What Are the Best Squat Exercises for a Beginner?

Best Squat Exercises for a Beginner (Image Source: Shutterstock)

Bodyweight Squat

How to Do it

  1. Stand with your feet shoulder width apart and your feet slightly pointed outward. Clasp your hands together in front of your body.
  2. Hinge at the hips and drop your butt back as you descend into a parallel squat position, where your thighs are parallel to the floor.
  3. Push through your heels to return to the start position.
Bodyweight Squat (Image Source: Shutterstock)

Why it’s Good for Beginners

The bodyweight squat is the ideal introduction to the squat exercise as it only uses your body as the resistance. Not having to contend with additional resistance allows you to focus on correct form. Key form points are to maintain an upright torso with a neutral spine and move up and down in a smooth, piston-like manner.

Goblet Squat

How to Do it

  1. Stand with a kettlebell held in both hands against your chest. Feet should be shoulder width apart and pointed slightly outward.
  2. Maintaining an upright torso, drop your butt down and back as you descend to a parallel squat position.
  3. Push through your heels to return to the start position.
Goblet Squat (Image Source: Shutterstock)

Why it’s Good for Beginners

The goblet squat is a logical advance from the bodyweight squat because it adds resistance without loading the spine. The resistance sits at the front of your torso. This, however, presents its own challenge. Many people tend to have an overly forward lean when they do this exercise, which leads to a rounding of the back. Having a coach check your form is recommended.

Barbell Back Squat to Box

How to Do it

  1. Place a twenty-four-inch box about eighteen inches from a squat rack.
  2. Load an empty barbell on a squat rack and set it at shoulder level.
  3. Get under the bar, with it resting across your trapezius and shoulders.
  4. Unrack the bar and take a step back.
  5. Looking directly ahead, hinge at the hips as you lower until your butt touches the box.
  6. Push through your heels to return to the start position.

Why it’s Good for Beginners

For many people, the scariest part of doing the barbell back squat is the thought of going down to the floor and not being able to get up again. As a result, many beginners stop way short of parallel on the descent. The box squat takes away the guesswork of the descent; you simply go down until your butt touches the box, then come back up again. This provides a sense of security and guidance that is a good stepping stone toward the traditional barbell back squat.

Dumbbell Squat

How to Do it

  1. Stand with a pair of dumbbells held by your sides at arm’s length. Your feet should be shoulder width apart with your feet pointed slightly outward.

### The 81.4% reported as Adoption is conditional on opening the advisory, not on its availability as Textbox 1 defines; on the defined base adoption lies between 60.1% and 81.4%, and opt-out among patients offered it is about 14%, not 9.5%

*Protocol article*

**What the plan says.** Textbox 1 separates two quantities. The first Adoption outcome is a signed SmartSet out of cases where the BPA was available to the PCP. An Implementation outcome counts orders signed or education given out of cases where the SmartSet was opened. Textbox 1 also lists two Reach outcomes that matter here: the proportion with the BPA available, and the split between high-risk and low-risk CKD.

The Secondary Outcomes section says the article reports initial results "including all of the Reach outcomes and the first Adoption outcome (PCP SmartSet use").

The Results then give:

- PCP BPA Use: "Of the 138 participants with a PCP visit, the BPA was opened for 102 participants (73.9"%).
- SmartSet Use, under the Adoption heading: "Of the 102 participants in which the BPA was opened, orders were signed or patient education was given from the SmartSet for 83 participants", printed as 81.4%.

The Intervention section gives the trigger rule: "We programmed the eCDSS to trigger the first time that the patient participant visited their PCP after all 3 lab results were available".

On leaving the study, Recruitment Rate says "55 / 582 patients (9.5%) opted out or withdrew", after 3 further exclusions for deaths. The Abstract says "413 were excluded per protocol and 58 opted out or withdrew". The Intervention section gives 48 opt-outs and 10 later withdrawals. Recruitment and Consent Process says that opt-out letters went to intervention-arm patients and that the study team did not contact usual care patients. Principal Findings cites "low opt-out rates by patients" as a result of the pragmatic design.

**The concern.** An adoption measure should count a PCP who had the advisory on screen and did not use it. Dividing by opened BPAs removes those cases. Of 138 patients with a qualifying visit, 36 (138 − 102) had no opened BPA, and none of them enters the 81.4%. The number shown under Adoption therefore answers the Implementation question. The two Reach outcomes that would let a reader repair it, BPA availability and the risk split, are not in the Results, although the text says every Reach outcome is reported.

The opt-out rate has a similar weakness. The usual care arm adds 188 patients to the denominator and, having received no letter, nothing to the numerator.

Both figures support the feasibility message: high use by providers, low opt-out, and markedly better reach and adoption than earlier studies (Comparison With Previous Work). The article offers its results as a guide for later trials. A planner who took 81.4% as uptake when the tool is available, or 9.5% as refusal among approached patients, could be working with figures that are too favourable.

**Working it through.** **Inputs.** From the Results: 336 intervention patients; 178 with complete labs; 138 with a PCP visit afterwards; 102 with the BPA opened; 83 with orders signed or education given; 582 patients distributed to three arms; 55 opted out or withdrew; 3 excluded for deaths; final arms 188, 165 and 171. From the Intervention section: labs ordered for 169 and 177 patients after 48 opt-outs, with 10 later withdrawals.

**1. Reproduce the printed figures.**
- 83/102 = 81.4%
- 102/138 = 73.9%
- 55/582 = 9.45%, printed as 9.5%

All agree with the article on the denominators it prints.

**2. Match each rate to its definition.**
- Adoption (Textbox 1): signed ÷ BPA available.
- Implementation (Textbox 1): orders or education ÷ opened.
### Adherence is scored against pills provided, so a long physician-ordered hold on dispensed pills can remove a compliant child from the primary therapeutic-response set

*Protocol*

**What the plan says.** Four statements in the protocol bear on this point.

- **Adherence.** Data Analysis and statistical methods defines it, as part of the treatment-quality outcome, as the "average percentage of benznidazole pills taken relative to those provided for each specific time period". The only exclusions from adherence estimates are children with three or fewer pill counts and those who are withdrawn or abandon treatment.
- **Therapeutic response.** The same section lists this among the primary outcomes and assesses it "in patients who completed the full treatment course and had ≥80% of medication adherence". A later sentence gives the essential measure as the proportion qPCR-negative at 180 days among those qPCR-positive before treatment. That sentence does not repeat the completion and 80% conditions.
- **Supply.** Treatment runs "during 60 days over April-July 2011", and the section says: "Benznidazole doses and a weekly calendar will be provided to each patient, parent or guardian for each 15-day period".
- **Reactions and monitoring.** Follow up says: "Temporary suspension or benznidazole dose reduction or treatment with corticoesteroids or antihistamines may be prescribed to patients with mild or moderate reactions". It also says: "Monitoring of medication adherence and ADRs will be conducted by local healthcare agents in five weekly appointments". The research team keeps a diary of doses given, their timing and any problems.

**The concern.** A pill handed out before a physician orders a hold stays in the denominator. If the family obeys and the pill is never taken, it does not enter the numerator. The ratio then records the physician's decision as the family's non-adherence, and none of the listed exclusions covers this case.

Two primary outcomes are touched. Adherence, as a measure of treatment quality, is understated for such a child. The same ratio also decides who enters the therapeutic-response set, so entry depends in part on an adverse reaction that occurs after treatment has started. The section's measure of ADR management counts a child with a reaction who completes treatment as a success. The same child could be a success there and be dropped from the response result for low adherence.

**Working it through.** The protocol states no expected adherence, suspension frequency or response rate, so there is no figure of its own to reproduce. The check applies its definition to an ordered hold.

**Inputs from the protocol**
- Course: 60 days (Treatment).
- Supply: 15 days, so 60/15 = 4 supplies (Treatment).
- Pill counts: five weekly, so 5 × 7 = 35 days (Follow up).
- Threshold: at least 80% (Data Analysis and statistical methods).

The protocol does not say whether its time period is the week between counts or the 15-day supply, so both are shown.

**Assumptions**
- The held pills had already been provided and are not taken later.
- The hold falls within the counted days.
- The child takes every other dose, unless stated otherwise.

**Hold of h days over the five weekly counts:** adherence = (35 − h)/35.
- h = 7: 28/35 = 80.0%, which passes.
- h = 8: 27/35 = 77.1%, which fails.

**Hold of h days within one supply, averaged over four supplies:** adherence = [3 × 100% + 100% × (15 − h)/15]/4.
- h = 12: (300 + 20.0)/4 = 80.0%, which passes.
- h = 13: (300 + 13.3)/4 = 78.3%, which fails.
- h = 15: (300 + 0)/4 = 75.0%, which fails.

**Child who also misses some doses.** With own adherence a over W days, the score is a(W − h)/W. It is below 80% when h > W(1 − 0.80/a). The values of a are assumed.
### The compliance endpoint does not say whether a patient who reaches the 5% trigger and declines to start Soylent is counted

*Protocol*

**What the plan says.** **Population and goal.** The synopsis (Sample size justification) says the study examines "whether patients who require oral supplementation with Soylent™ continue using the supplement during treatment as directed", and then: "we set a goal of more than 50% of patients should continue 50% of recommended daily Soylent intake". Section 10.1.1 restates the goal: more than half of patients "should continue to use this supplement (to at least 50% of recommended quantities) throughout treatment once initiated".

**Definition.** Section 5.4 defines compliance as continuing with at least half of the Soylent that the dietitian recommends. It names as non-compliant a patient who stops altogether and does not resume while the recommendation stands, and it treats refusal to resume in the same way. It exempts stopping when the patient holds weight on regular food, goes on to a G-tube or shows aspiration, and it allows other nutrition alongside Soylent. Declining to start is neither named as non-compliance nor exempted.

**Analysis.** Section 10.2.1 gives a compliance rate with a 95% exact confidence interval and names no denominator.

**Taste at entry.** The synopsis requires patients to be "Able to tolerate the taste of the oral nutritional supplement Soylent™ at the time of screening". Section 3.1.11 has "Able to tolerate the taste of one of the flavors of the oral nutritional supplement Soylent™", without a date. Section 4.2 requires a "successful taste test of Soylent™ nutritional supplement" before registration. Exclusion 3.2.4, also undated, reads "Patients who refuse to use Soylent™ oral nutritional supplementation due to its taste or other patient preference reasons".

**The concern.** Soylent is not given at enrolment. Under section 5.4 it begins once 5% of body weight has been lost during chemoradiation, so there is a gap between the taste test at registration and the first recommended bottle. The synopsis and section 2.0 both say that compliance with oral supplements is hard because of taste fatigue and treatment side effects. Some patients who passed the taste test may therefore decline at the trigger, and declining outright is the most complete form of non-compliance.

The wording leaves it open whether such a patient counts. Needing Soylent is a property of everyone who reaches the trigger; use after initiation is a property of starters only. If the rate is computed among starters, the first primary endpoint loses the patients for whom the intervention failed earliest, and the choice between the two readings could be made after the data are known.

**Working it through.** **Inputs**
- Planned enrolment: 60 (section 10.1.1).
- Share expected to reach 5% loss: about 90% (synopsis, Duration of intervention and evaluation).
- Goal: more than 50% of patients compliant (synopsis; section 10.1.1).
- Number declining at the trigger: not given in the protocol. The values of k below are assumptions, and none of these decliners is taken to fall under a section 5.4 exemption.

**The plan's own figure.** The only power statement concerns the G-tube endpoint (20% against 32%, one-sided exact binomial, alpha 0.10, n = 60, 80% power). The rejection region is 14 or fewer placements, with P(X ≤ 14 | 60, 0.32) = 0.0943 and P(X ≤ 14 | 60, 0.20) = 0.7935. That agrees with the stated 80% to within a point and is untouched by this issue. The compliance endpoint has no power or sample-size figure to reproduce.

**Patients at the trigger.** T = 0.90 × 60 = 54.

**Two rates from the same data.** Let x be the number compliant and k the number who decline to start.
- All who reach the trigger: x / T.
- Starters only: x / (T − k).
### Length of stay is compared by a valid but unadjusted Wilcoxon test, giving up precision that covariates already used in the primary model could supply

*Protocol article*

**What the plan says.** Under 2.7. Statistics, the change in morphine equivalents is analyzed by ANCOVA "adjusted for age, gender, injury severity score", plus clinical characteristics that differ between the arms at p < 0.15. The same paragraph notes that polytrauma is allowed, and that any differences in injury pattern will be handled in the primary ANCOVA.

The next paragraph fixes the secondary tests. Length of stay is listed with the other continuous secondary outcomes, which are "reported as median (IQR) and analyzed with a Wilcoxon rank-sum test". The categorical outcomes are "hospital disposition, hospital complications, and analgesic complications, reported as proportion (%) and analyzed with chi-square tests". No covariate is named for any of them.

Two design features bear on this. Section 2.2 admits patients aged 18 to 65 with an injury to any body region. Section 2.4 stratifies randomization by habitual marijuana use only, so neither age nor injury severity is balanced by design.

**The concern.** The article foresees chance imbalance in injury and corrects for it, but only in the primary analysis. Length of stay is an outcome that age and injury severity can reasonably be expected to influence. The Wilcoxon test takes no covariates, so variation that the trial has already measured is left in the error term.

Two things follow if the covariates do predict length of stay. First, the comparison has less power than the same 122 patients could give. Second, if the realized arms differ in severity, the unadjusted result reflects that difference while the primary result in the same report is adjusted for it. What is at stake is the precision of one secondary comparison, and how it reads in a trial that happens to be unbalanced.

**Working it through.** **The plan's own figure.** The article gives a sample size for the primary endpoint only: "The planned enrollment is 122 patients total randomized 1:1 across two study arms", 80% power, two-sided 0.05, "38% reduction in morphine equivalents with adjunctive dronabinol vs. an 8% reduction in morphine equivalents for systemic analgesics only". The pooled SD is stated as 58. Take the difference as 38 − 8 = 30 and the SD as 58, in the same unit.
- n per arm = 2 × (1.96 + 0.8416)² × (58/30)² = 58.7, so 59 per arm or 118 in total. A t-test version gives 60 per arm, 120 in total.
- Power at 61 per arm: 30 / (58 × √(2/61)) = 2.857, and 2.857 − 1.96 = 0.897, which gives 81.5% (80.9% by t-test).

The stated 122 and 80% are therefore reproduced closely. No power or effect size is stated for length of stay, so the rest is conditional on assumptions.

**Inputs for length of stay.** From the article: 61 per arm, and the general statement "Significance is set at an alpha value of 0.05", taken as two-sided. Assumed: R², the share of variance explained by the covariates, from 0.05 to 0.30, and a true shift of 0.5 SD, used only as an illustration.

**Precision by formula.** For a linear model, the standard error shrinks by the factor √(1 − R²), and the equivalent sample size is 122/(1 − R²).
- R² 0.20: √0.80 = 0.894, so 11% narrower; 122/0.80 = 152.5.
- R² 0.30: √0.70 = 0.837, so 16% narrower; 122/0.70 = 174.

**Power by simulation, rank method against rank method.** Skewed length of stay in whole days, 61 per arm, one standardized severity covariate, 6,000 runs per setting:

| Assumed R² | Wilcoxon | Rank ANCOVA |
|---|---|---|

2. Hinge at the hips to descend into a parallel squat. In the bottom position, the dumbbells should almost touch the floor.
  3. Push through the hills to return to the start position.
Dumbbell Squat (Image Source: Shutterstock)

Why it’s Good for Beginners

The dumbbell squat allows you to load your quads and glutes without placing any load on your spine. It is also easier to get out of danger if you can’t complete a rep on this exercise; you simply drop the dumbbells to the floor.

Overhead Squat

How to Do it

  1. Load an empty barbell on a squat rack and set it at shoulder level.
  2. Take hold of the bar slightly wider than shoulder width with an overhand grip, unrack the bar, and rest it across your clavicles and front deltoids.
  3. Press the bar directly overhead and lock out your elbows.
  4. Hinge from the hips as you descend into a parallel squat position.
  5. Push through the heels to return to the start position.

Why it’s Good for Beginners

The overhead squat is a more complex exercise that allows you to load your entire body without directly loading the spine. This compound exercise should be done under expert guidance in order to properly recruit auxiliary muscles and ensure proper muscle alignment.

Pistol Squat

How to Do it

  1. Stand in front of a twenty-four-inch high box or a chair. Your feet should be shoulder width apart.
  2. Lift your left leg off the floor, straightening your leg out at an angle. Place your hands out to the sides for balance.
  3. Lower until your butt touches the box or chair.
  4. Return to the start position.

Why it’s Good for Beginners

The pistol squat is a challenging advance of the standard bodyweight squat that provides extra thigh load without having to load the spine. This is an exercise that requires a degree of balance and coordination. Once more, you should only do this exercise under expert guidance. I recommend checking out 1AND1YOU for a complete, top notch and affordable personal training service.

Resistance Bands

Resistance bands provide a great transition between bodyweight and free weight training. Doing squats with resistance bands allows for an increased load on the thighs without the spinal compression that may come from the free weight barbell squat. I personally use Crossover Symmetry Resistance Bands. They are the safest, most versatile, and best made bands I have come across.

9 Resistance Band Squat Variations — Set for Set

Conclusion

The squat is a fundamental compound exercise which should form part of your workout, whether you’re following a gym or home bodyweight workout plan. This article has provided you with a half dozen great beginner squat exercises that will develop your quads, glutes, and hamstrings. Experiment with each of them to see which ones work best for you. Then choose your favorite two and perform three to four sets of each, with rep ranges between eight and fifteen. Do this consistently for twelve weeks, and you’ll be ready to advance to the barbell back squat.

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